Today commences CPR's salute to Women. After all, women contributed to our society from the beginning of civilization. The March blogs consider leadership through the eyes of women who paved the way as leaders in their own right. Consider the quote of the late poet laureate, Maya Angelou. Ms. Angelou states, “If you don’t like something, change it. If you can’t change it, change your attitude.” That is a timely quote that can be applied any day and anywhere.
On another Non-Toxic Tuesday, CPR reminds leaders that attitude, not aptitude, determines altitude. So, leaders check your attitude. On a CPR non-toxic Tuesday, what is your attitude conveying to your team, clients, and partners? Also, consider why your aptitude is one of many sources for attaining your goals or altitude. The right attitude sets the bar for you and your team daily. Your attitude can be used to motivate or demotivate. Your attitude may also be responsible for a decline in sales. If you have an employee with a poor attitude, look at you, the leader, first to determine whether the employee is modeling your behavior. If yes, then it is time to self-reflect so you can be self-aware. Today's blog highlights a post from Barrie Davenport (2022) that presents 17 signs that you have a bad attitude. This links to CPR Moral Leadership coaching tidbit #5, featuring Tommy's negative traits. If you have yet to see episode #5 of CPR Moral Leadership Coaching tidbit, a link is provided for your convenience. https://youtu.be/DWv0LmJIi_I
1. You’re (always) comparing yourself to others.
If you’re constantly comparing yourself to others, you’re bound to have a negative attitude, at least whenever you feel inferior to the other person.
2. You expect other people to operate according to your schedule.
You’ve got things to do and places to go. How dare anyone makes you late for something! If you react harshly, it’s only because you take your duties seriously.
3. Everyone irritates you.
You’re always looking for a fight, and it doesn’t take much for you to get mouthy or abrasive. You’re rude to anyone who doesn’t meet your high standards.
4. You expect deference from people whose jobs are less prestigious than yours. with less prestigious jobs
Somewhere along the way, you started looking down on people working low-income jobs or never earning a college degree. Whatever your background, it’s never too late to educate yourself and learn how to see people as they are.
5. You expect others to respect you before you show them respect.
Not only that, but you don’t feel respected unless other people do as you ask. If the other person doesn’t obey or indulge you, you see no reason to treat them like human beings.
6. You’re always in a hurry.
I mean, who isn’t, right? So much to do! The nerve of some people slowing you down when all you’re trying to do is check everything off on your to-do list.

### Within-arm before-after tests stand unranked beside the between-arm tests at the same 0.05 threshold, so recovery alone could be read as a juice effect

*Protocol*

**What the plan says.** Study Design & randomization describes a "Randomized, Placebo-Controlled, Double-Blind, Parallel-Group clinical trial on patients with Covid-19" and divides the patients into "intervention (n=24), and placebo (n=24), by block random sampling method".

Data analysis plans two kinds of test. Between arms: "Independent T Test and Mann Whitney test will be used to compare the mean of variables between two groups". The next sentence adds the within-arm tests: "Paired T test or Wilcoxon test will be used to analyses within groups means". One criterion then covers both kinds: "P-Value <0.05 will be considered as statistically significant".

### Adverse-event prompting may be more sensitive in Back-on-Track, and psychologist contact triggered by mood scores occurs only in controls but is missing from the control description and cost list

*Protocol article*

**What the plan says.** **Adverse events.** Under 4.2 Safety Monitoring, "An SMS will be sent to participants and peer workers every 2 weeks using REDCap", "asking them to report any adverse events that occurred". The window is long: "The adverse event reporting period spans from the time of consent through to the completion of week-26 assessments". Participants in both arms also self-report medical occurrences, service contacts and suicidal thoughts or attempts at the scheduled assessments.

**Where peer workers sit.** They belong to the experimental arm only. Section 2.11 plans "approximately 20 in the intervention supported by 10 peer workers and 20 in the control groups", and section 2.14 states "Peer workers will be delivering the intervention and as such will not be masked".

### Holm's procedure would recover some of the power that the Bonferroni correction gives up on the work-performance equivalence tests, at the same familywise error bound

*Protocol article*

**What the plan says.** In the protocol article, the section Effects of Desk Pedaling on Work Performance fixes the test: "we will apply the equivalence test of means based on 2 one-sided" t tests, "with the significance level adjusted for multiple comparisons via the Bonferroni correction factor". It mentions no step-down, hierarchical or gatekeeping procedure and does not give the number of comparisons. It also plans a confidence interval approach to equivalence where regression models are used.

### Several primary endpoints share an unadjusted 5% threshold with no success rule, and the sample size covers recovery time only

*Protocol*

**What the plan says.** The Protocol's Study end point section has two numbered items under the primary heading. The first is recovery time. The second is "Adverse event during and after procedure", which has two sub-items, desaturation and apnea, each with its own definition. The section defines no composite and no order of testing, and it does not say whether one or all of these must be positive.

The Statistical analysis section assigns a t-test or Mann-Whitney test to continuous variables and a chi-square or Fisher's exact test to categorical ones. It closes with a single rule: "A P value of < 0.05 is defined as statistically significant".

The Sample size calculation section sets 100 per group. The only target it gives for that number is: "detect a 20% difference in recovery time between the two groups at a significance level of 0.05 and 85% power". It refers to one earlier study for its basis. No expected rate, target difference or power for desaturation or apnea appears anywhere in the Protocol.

7. Your expectations have never met reality.
You base your expectations on what you want — and on the assumption that, if only others were as competent and hard-working as you, they’d have no trouble meeting those expectations.
8. You misinterpret everything others do and say.
No one can do right by you. And every little thing they do is set you off. You’re so busy thinking, “Why are people so annoying?” you’re oblivious to your effect on others.
9. You’re stuck in all-or-nothing (or black-and-white) thinking.
Either someone is 100% on board with what you want to do, or they’re against you. There is no in-between. And no one has the will or the ability to be the kind of “friend” you want.
10. You’re fixated on conflicts with people you care about.
You don’t have room or time to deal with people when your mind is stuck thinking about a conflict with someone you care about. Your mind builds that conflict into something catastrophic and all-consuming.
11. You’re carrying a grudge against someone.
It’s a righteous grudge; you keep telling yourself. You’re convinced that letting go of that grudge would let the other person win. But the only person your grudge is hurting is you.
12. You’re expecting bad things to happen to you.
You’re doomed. Nothing ever goes the way you want it to. So, why wouldn’t you have a bad attitude? Your whole life is a cruel joke; everyone else sees it when they look at you. So, you scowl back.
13. You’ve gotten used to seeing yourself as unlikeable.
You don’t expect people to like you, so you don’t give them any reason to. If you don’t like yourself, you won’t expect others to.
14. Deep down, you honestly believe you’re superior to others.
You could do something few others can. Or perhaps you’ve been encouraged to see yourself as superior. Whatever the reason, your arrogance hasn’t done you any favors — especially regarding relationships.
15. A recent disappointment has discouraged you.
Thinking about anything or anyone else is hard when you’re fixated on a disappointing experience. Whatever you expected to happen didn’t. So, what have you learned?
16. A recent tragedy have you feeling indifferent to everyone and everything else.
You’re in pain, and it’s hard to see past that. All it takes is one thoughtless act, and you vent your grief and frustration as complaints and insults. It seems that’s all you have the energy for.
17. People have been calling you out for your attitude.
The biggest clue that your attitude does not serve you or anyone else is when people around you call you out for it. Finally, they’ve had enough and are unafraid to tell you you’re being a jerk. However carefully they might do this, you feel attacked.
As leaders, we have options. We can ignore the signs and proceed as usual or tackle this issue head-on before it results in business sabotage. So be sure to tune in next non-Toxic Tuesday for the "how to" get rid of ATTITUDE so that it does not wreak havoc on your business. Attitude matters!